Are you behind the wheels after a long break? You may have gotten your driver’s licence at the age of 18, but never returned to driving since then. May be, you migrated to another city where driving a car wasn’t possible, or you wanted to wait and buy your own car before you hit the road behind the wheels. The reason may be many, but the crux is – you stayed away from the steering for long.
In such kind of situations, coming back to driving a car with confidence can be a daunting experience. You may even get a panic attack looking at those vast roads with speeding lines of vehicles, or your hands may shake a little while holding the clutch. To get over this nervousness, it is important for you to get acquainted with the four wheelers once again.
Follow these guidelines when returning to driving after a break!
It’s entirely natural to feel a slight nervousness when you are behind the wheels after a really long time. Having said that, you shouldn’t let this nervousness control you, and deprive you of the pleasures of driving at any cost. It’s therefore important to warm up before taking your first independent ride after years!
- Go for a short driving course — Though you already know driving, but a long break can sometimes evaporate almost everything from our brains. A couple of lessons in a driving school would help you immensely. It’s therefore wise to reapply for driving lessons in Coventry from Just Pass Driving academy. They teach you the best tricks of driving thoroughly regardless of whether you’re a beginner or have resumed driving after long. Their teachers are experts know how to make you feel confident and safe behind the wheels. After this short course, you will be confident enough to hop in any car and start driving.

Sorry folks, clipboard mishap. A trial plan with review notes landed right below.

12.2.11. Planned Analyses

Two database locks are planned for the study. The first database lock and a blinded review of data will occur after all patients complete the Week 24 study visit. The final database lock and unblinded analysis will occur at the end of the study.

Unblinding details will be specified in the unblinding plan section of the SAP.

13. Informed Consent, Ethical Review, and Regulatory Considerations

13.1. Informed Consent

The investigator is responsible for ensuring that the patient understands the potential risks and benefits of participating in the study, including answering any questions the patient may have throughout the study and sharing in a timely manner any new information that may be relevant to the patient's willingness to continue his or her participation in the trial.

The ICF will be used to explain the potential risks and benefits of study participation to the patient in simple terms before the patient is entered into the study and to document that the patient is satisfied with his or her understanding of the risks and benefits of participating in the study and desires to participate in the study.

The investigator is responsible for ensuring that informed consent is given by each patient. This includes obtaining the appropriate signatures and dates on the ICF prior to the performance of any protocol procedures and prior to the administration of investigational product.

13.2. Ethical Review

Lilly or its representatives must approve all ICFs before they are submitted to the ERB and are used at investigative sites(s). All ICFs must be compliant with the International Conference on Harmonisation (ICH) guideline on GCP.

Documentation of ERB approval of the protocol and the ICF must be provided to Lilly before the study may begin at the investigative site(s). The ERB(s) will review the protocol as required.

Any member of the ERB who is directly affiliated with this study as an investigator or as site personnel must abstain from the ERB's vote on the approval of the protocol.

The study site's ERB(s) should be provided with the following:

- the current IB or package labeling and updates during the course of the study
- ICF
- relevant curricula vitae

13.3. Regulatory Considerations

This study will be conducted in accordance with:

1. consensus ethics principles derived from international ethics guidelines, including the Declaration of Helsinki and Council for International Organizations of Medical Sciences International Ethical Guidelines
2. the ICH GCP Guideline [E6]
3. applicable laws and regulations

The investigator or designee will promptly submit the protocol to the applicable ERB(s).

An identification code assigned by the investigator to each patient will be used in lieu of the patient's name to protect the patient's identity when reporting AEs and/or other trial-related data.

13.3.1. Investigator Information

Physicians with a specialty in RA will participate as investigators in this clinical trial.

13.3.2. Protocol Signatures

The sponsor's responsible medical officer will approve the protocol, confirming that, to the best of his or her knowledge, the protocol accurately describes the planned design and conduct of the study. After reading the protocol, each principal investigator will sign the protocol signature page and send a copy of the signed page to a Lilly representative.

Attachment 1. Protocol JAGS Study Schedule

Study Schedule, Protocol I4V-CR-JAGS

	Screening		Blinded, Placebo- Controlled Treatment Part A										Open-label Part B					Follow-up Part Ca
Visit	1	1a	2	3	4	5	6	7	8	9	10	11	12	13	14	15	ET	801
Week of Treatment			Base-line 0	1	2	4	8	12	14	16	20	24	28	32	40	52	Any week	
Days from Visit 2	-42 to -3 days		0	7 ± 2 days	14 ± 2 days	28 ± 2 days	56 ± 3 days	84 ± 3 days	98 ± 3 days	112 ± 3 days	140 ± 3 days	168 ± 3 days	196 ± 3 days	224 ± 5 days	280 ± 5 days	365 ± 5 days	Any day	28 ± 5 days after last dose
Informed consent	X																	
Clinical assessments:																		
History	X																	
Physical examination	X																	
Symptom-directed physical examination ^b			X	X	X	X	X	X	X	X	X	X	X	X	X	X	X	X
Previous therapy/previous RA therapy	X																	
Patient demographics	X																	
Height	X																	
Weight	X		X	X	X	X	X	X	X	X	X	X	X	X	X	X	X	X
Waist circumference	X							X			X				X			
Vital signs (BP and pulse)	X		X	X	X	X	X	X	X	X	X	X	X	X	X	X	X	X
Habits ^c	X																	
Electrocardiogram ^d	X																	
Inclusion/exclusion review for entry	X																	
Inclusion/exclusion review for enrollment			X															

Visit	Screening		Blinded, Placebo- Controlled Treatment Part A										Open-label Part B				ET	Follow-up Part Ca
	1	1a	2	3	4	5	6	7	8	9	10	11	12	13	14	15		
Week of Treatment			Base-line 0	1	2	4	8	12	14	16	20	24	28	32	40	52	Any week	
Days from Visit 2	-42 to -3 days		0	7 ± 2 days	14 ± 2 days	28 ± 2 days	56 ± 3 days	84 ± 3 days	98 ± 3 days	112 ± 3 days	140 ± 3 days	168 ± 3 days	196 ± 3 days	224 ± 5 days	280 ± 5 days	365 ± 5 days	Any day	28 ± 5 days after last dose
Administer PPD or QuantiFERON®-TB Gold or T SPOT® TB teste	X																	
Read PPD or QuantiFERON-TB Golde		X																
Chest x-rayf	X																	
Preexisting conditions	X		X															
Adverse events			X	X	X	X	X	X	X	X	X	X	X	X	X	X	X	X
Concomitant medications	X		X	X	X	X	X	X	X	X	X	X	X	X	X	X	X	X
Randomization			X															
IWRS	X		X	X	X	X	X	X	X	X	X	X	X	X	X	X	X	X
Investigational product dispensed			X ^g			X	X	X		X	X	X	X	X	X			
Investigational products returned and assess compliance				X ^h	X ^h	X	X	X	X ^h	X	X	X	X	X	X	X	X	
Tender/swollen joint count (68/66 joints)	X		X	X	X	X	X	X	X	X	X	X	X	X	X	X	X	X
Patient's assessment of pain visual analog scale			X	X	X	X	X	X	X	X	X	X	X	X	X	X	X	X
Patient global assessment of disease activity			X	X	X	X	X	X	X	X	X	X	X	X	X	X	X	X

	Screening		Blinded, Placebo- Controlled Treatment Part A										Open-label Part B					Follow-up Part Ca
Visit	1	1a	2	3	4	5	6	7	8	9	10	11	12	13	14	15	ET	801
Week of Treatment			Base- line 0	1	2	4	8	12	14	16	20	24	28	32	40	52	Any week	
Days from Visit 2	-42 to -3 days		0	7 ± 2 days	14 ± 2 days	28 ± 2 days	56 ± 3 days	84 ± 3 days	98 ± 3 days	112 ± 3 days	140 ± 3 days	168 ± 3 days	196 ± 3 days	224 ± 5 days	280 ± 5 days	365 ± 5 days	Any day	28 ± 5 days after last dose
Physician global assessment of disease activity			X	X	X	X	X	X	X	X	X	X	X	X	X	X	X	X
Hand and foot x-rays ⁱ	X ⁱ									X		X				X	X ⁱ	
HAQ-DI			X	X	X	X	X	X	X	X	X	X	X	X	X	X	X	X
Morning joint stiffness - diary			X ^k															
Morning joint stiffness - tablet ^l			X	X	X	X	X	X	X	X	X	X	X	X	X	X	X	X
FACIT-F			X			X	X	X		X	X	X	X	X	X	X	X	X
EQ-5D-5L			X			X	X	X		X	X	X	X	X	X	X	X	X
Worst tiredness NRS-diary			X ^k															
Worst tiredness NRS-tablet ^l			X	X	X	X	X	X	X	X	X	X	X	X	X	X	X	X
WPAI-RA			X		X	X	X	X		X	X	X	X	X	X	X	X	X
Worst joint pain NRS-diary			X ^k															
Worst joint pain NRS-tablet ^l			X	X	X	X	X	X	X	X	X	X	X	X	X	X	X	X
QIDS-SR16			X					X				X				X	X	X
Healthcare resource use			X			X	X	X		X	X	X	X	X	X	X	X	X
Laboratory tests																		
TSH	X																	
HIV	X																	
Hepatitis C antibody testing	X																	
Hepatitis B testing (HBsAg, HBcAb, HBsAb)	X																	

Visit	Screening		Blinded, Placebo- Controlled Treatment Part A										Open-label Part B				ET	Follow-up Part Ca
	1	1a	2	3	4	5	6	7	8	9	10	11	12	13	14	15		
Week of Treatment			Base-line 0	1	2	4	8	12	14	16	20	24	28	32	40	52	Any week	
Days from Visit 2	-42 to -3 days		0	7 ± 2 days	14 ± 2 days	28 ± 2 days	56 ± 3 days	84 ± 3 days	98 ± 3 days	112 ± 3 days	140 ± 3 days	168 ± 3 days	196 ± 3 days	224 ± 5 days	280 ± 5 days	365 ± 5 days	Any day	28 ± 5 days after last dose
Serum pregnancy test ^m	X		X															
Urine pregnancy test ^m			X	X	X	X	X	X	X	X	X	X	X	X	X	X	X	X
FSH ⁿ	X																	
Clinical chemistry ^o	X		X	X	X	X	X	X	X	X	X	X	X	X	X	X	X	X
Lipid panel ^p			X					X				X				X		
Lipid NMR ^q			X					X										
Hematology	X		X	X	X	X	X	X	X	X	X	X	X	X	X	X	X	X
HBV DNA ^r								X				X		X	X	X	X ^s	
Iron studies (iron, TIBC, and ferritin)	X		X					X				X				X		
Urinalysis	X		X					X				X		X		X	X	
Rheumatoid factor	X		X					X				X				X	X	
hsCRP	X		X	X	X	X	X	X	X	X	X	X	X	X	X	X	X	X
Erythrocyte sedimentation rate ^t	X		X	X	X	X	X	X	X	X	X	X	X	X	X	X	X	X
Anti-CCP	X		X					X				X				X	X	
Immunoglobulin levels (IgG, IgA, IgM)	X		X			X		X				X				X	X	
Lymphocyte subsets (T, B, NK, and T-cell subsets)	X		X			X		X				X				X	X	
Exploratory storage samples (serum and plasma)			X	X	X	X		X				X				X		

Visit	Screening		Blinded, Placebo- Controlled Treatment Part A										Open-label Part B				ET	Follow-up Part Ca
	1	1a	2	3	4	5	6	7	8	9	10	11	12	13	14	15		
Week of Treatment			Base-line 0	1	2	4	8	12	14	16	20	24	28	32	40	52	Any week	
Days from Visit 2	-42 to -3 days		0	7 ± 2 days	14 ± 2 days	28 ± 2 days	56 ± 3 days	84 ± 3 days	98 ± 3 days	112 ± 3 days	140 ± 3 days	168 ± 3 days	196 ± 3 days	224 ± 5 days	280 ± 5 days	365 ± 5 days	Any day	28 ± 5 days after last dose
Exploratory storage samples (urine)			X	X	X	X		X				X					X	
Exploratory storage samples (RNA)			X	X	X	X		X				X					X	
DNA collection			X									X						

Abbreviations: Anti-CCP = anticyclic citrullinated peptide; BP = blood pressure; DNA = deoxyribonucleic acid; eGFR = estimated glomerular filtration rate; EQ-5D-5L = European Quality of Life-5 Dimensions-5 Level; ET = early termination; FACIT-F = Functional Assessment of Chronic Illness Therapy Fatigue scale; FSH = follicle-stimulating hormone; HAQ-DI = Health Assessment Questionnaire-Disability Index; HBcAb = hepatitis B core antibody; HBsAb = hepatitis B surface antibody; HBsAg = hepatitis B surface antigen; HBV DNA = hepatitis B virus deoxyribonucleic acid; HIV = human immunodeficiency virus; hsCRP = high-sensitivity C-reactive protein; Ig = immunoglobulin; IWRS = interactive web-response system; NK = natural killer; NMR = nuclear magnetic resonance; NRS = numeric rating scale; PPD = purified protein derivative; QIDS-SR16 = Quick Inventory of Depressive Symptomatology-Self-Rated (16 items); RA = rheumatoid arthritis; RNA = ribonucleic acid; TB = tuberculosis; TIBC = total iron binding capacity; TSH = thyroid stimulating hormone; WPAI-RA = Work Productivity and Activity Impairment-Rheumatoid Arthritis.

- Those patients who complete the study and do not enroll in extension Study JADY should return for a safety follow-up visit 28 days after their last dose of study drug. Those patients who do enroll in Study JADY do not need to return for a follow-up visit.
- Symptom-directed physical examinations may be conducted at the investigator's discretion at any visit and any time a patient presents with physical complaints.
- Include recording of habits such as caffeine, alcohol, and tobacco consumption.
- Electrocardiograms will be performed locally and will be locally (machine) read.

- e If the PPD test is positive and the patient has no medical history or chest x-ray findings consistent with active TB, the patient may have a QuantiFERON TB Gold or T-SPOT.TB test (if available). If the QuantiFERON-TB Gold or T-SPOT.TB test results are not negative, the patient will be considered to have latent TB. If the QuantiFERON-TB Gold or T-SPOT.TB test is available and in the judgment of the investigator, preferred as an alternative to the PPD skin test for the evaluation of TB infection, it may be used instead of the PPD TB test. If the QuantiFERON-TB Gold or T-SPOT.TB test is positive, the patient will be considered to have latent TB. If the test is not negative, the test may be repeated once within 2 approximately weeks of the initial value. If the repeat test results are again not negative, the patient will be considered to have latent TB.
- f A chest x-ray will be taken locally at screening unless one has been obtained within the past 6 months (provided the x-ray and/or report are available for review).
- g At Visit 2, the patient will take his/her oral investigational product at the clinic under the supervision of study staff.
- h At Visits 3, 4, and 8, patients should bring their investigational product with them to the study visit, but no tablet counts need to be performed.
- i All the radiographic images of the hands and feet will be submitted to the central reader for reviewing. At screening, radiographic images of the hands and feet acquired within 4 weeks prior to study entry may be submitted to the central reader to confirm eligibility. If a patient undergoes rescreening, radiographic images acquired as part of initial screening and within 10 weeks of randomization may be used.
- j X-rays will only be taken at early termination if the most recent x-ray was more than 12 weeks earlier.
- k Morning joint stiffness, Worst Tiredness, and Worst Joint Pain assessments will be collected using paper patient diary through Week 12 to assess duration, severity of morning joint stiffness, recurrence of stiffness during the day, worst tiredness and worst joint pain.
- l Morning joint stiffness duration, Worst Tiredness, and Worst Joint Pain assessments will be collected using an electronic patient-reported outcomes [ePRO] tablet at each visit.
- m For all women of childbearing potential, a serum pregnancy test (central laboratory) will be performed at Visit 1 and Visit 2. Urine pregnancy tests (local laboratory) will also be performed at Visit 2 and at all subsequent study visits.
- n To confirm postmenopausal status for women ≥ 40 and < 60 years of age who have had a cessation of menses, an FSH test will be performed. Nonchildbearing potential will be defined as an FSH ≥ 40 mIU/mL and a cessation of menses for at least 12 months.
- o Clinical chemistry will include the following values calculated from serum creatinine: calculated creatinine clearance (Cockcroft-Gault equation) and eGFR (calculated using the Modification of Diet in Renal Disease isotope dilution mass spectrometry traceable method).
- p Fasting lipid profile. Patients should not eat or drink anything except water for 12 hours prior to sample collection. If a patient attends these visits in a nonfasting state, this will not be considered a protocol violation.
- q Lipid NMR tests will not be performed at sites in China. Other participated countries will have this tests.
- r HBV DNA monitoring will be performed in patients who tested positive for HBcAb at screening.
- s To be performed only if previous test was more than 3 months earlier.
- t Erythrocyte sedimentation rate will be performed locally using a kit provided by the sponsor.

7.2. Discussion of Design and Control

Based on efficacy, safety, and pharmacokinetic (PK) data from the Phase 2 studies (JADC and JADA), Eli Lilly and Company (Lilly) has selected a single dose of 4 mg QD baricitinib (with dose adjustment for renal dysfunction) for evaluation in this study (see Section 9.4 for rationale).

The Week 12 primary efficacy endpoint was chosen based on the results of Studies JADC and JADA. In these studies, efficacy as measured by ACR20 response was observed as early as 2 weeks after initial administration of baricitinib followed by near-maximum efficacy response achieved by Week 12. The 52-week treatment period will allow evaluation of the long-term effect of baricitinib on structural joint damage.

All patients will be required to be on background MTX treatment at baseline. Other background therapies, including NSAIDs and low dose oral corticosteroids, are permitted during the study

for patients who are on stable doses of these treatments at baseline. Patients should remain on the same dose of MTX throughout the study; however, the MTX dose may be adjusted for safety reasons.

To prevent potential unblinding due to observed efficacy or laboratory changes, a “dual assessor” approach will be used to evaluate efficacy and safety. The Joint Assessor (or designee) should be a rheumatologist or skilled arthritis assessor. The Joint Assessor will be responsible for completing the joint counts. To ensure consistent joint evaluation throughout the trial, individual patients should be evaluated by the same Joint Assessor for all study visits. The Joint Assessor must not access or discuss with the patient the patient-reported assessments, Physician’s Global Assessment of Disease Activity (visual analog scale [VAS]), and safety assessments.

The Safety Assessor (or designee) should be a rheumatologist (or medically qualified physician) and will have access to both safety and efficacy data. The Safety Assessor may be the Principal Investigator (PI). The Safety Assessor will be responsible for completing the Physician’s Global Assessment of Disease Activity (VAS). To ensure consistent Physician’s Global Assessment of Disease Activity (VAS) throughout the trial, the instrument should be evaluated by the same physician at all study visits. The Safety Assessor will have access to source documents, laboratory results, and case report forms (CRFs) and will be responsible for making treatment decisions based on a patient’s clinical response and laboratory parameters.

- Calm your nerves — There may be a kaleidoscope of thoughts and fears going on in your brain while hitting the road after a long time. To keep that in control, better calm your nerves, give yourself some time. A little bit of self lecture is important to gain confidence about the same. When you think you no longer feel those butterflies in your tummy while thinking about the proposition of driving, get in the car and move on!
- Recognise the gears and brakes — See if you can recognise the actions needed for driving a car. You should also remember the basic function of each part of the car. If you think you have missed out on something and don’t recognise it well, better wait and get the knowledge of it from another good driver or read about it in a book.
- Try acting — You can always act like you are driving to see if you can still perform the entire paraphernalia well, and that too together. It’s better to give some time in adjusting the gears and pressing the accelerators properly when the engine is off rather than trying it practically and panic! That way you can avoid any mishap stemming out of nervousness or lack of confidence.
- Drive on an isolated road — For a start, just like when you are taking driving lessons, begin with driving on an isolated road with someone comfortable in driving to keep an eye on you, in case you need some help. You can go around driving in this way before hitting busy roads.
- Go for slower rides— When you hit the roads, it is always recommended to go slow (than get that excited rush of a racer!). When you are slow on a busy road, you can sharpen your judgement skills as to how much of a gap you should be keeping from other vehicles, and how can you drive parallel to traffic in other lanes. It’s always better to be slow and precautious on these types of roads, because you are still out of practise and perhaps confidence too.
With these steps, you would be more than confident about driving in all kinds of roads and highways. But it’s still best to keep on practising more – it never hurts. Also, for some time, avoid overtaking and speeding.